Two Italian historians have announced they have found the “lost descendants” of Leonardo da Vinci after a 10-year-long quest into the family tree of t
Two Italian historians have announced they have found the “lost descendants” of Leonardo da Vinci after a 10-year-long quest into the family tree of the famous polymath, inventor, and artist.
Italian historians, Alessandro Vezzosi and Agnese Sabato, are Leonardo da Vinci experts. Together, they dug deep and followed the family tree of the Renaissance-era Italian polymath. The bloodline of the famous inventor and artist has been charted over 690 years, and 21 generations, and it was discovered that his blood lives on today in 14 living male relations. And some of them still live near his birthplace of Vinci in Tuscany, Italy!
Climbing Up Leonardo da Vinci’s Family Tree
Historians Alessandro Vezzosi and Agnese Sabato spent a decade piecing together the male blood line of the Leonardo da Vinci family tree. A release from Human Evolution explains that the researchers began their quest with the family progenitor “Michele,” who was born in 1331 AD. The historians followed 5 branches including the one into which Michele’s great-great-great grandson Leonardo da Vinci was born in 1452. This path led to the identification of 14 living men including “farmers, office workers, an upholsterer, porcelain seller and even an artist.”
The researchers say that while having no children himself, the great artist had 22 half-brothers. They traced the five branches of his family tree from Leonardo da Vinci’s father, ser Piero, and one of his half-brothers, Domenico. An article in Daily Mail explains that 15 generations of Leonardo da Vinci’s family data was collected, which revealed “more than 225 different individuals making up the da Vinci family tree.”
Italian historians, Alessandro Vezzosi and Agnese Sabato, are Leonardo da Vinci experts. And they collaborated on the latest study on this great man and who he might be related to today. ( Museo Ideale Leonardo da Vinci )
Speaking With Leonardo da Vinci’s Relatives
Dr Sabato said none of the living descendants currently lives in Vinci, the Tuscan town where Leonardo came from. However, some do reside in various Tuscan municipalities including Montelupo Fiorentino to Lastra a Signa and Versilia. The researchers described Leonardo’s descendants as, “the elderly are retired, the youngest are employed and one of those they found is currently working as a freelancer.” One of families is now known as “Vinci” and 85-year-old Paulo Vinci told Italian journalists that the news came as a surprise and that the news was a “source of great pride.”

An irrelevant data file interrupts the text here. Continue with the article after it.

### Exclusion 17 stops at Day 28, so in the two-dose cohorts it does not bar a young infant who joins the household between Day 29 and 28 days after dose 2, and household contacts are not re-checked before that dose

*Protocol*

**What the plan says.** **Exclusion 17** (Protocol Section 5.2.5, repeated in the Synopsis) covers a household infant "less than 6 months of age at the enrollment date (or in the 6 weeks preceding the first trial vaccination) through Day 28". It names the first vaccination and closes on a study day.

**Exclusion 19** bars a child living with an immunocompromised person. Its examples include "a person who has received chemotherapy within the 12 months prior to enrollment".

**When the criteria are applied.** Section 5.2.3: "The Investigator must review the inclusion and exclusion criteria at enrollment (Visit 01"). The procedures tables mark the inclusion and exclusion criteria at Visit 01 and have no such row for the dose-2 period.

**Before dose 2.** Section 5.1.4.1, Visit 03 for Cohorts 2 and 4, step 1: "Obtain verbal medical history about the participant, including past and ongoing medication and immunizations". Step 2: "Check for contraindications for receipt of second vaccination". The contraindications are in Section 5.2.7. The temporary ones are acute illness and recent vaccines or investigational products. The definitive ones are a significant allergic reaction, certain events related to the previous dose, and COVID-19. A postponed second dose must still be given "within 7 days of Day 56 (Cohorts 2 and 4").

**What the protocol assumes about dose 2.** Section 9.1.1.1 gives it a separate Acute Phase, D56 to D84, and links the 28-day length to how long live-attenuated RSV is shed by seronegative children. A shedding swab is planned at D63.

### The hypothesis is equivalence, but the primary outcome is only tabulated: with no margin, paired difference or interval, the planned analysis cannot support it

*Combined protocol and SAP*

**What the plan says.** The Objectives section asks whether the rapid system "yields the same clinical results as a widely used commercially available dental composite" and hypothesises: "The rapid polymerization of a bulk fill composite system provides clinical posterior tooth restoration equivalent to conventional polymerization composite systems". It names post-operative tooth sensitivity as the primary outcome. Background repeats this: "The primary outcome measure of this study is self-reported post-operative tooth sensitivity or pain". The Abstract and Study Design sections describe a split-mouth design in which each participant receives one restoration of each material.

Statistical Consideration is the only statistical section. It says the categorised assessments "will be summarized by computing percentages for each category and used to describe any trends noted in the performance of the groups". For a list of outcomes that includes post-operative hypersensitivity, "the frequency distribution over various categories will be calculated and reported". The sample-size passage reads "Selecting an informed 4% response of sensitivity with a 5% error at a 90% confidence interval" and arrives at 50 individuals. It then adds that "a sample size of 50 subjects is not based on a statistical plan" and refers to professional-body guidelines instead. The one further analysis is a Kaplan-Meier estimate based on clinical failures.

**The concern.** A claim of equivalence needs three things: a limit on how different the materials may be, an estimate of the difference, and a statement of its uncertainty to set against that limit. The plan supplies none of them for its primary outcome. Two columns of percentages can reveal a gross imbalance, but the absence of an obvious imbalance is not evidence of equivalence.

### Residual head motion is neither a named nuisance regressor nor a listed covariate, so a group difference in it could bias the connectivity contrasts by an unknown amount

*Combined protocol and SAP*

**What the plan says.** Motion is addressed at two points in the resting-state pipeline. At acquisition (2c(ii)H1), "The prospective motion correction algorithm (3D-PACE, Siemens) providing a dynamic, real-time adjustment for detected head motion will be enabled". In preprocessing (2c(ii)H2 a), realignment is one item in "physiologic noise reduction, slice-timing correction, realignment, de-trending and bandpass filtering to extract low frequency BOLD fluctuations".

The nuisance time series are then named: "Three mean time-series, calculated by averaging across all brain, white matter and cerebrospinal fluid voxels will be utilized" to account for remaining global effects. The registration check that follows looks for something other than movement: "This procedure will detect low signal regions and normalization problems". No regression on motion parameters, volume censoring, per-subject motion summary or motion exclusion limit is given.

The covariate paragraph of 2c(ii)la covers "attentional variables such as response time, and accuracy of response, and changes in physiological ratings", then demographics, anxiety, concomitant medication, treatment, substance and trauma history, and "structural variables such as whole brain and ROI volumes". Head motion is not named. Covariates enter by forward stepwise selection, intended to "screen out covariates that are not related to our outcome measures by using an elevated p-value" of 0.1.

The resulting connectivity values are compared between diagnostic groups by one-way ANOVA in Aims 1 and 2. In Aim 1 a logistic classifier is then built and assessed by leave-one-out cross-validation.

Paulo Vinci told the researchers, “about 60 years ago, at the age of 25, on the occasion of a visit to the Vinci museum, I was told my family descended directly from that of Leonardo.” The idea faded and now, after half a century historians Alessandro Vezzosi and Agnese Sabato have shared their research which shows his connection to Leonardo “was certain.”
Mr Vinci was asked if perhaps his family had any old papers or documents tucked away about his famous, and until now unknown family lineage, but the aging Italian man explained that the topic of the great artist was “never dealt with in my family.”
The birthplace of Leonardo da Vinci is believed to be this house in the town of Vinci in Tuscany, Italy, and a few of his 14 living male relatives still live in and around this town. (Roland Arhelger / CC BY-SA 4.0 )
A Study Based on Deep Historical Forensics and DNA
This new research essentially demonstrates the continuity in the direct male line, from father to son, of the da Vinci family. The researchers say the new study “corrects” the previously suggested da Vinci family trees. Unlike all studies up to now the connections presented in the new research are not based on spurious relationships, but on surnamesand histories taken from registry records. Then, these data were married with biological history along separate da Vinci lineages.
Getting technical, the paper explains that the present genealogy spans almost seven hundred years, and it can be used to “verify, by means of the most innovative technologies of molecular biology,” the unbroken transmission of the Y chromosome (through the living descendants and ancient tombs, even if with some small variations due to time) with a view to confirming the recovery of Leonardo ’s Y marker.”
What this means, is that useful new research elements will now be available for the scientific search for the roots of Leonardo’s genius. Understanding this further will bring scientists closer to assessing Leonardo’s “physical prowess and on his possibly precocious ageing, on his being left-handed and his health and possible hereditary sicknesses, and to explain certain peculiar sensory perceptions, like his extraordinary visual quality and synesthesia,” according to the paper.
In a nutshell, the pair of researchers explained that their new paper “fills gaps and corrects errors into previous genealogical work around the da Vinci family” and they believe it may inform future studies of Leonardo’s DNA.
By Ashley Cowie